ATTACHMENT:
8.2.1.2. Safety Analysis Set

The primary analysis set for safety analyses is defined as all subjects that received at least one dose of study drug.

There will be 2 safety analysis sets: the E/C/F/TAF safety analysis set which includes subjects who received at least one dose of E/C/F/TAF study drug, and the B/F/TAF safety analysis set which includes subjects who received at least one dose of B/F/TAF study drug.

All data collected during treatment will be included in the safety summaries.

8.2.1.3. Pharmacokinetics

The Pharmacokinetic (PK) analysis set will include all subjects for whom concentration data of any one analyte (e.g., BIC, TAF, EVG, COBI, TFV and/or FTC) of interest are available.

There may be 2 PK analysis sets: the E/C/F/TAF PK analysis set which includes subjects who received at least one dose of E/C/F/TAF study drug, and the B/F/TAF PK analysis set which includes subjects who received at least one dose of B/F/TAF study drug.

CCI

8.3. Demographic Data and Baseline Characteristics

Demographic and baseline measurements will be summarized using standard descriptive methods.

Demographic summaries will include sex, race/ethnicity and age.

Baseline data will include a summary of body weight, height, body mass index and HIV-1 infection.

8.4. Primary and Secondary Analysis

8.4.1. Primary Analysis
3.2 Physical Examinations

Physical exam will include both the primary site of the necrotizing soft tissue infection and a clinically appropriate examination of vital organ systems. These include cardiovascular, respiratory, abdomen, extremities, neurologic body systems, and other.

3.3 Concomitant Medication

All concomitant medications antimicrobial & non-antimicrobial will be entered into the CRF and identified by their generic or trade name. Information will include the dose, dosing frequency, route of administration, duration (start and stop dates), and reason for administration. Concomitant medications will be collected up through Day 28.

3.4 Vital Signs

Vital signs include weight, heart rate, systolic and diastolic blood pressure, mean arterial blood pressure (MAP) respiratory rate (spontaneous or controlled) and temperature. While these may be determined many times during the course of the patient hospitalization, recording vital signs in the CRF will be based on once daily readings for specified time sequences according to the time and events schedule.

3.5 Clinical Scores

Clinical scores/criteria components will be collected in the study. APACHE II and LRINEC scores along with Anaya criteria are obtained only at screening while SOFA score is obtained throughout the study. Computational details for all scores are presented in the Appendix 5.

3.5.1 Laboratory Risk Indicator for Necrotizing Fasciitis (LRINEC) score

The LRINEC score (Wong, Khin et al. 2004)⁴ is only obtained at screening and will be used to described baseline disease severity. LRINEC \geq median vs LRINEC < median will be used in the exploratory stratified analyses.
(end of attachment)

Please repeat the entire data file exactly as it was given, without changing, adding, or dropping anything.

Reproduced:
8.2.1.2. Safety Analysis Set

The primary analysis set for safety analyses is defined as all subjects that received at least one dose of study drug.

There will be 2 safety analysis sets: the E/C/F/TAF safety analysis set which includes subjects who received at least one dose of E/C/F/TAF study drug, and the B/F/TAF safety analysis set which includes subjects who received at least one dose of B/F/TAF study drug.

All data collected during treatment will be included in the safety summaries.

8.2.1.3. Pharmacokinetics

The Pharmacokinetic (PK) analysis set will include all subjects for whom concentration data of any one analyte (e.g., BIC, TAF, EVG, COBI, TFV and/or FTC) of interest are available.

There may be 2 PK analysis sets: the E/C/F/TAF PK analysis set which includes subjects who received at least one dose of E/C/F/TAF study drug, and the B/F/TAF PK analysis set which includes subjects who received at least one dose of B/F/TAF study drug.

CCI

8.3. Demographic Data and Baseline Characteristics

Demographic and baseline measurements will be summarized using standard descriptive methods.

Demographic summaries will include sex, race/ethnicity and age.

Baseline data will include a summary of body weight, height, body mass index and HIV-1 infection.

8.4. Primary and Secondary Analysis

8.4.1. Primary Analysis
3.2 Physical Examinations

Physical exam will include both the primary site of the necrotizing soft tissue infection and a clinically appropriate examination of vital organ systems. These include cardiovascular, respiratory, abdomen, extremities, neurologic body systems, and other.

3.3 Concomitant Medication

All concomitant medications antimicrobial & non-antimicrobial will be entered into the CRF and identified by their generic or trade name. Information will include the dose, dosing frequency, route of administration, duration (start and stop dates), and reason for administration. Concomitant medications will be collected up through Day 28.

3.4 Vital Signs

Vital signs include weight, heart rate, systolic and diastolic blood pressure, mean arterial blood pressure (MAP) respiratory rate (spontaneous or controlled) and temperature. While these may be determined many times during the course of the patient hospitalization, recording vital signs in the CRF will be based on once daily readings for specified time sequences according to the time and events schedule.

3.5 Clinical Scores

Clinical scores/criteria components will be collected in the study. APACHE II and LRINEC scores along with Anaya criteria are obtained only at screening while SOFA score is obtained throughout the study. Computational details for all scores are presented in the Appendix 5.

3.5.1 Laboratory Risk Indicator for Necrotizing Fasciitis (LRINEC) score

The LRINEC score (Wong, Khin et al. 2004)⁴ is only obtained at screening and will be used to described baseline disease severity. LRINEC \geq median vs LRINEC < median will be used in the exploratory stratified analyses.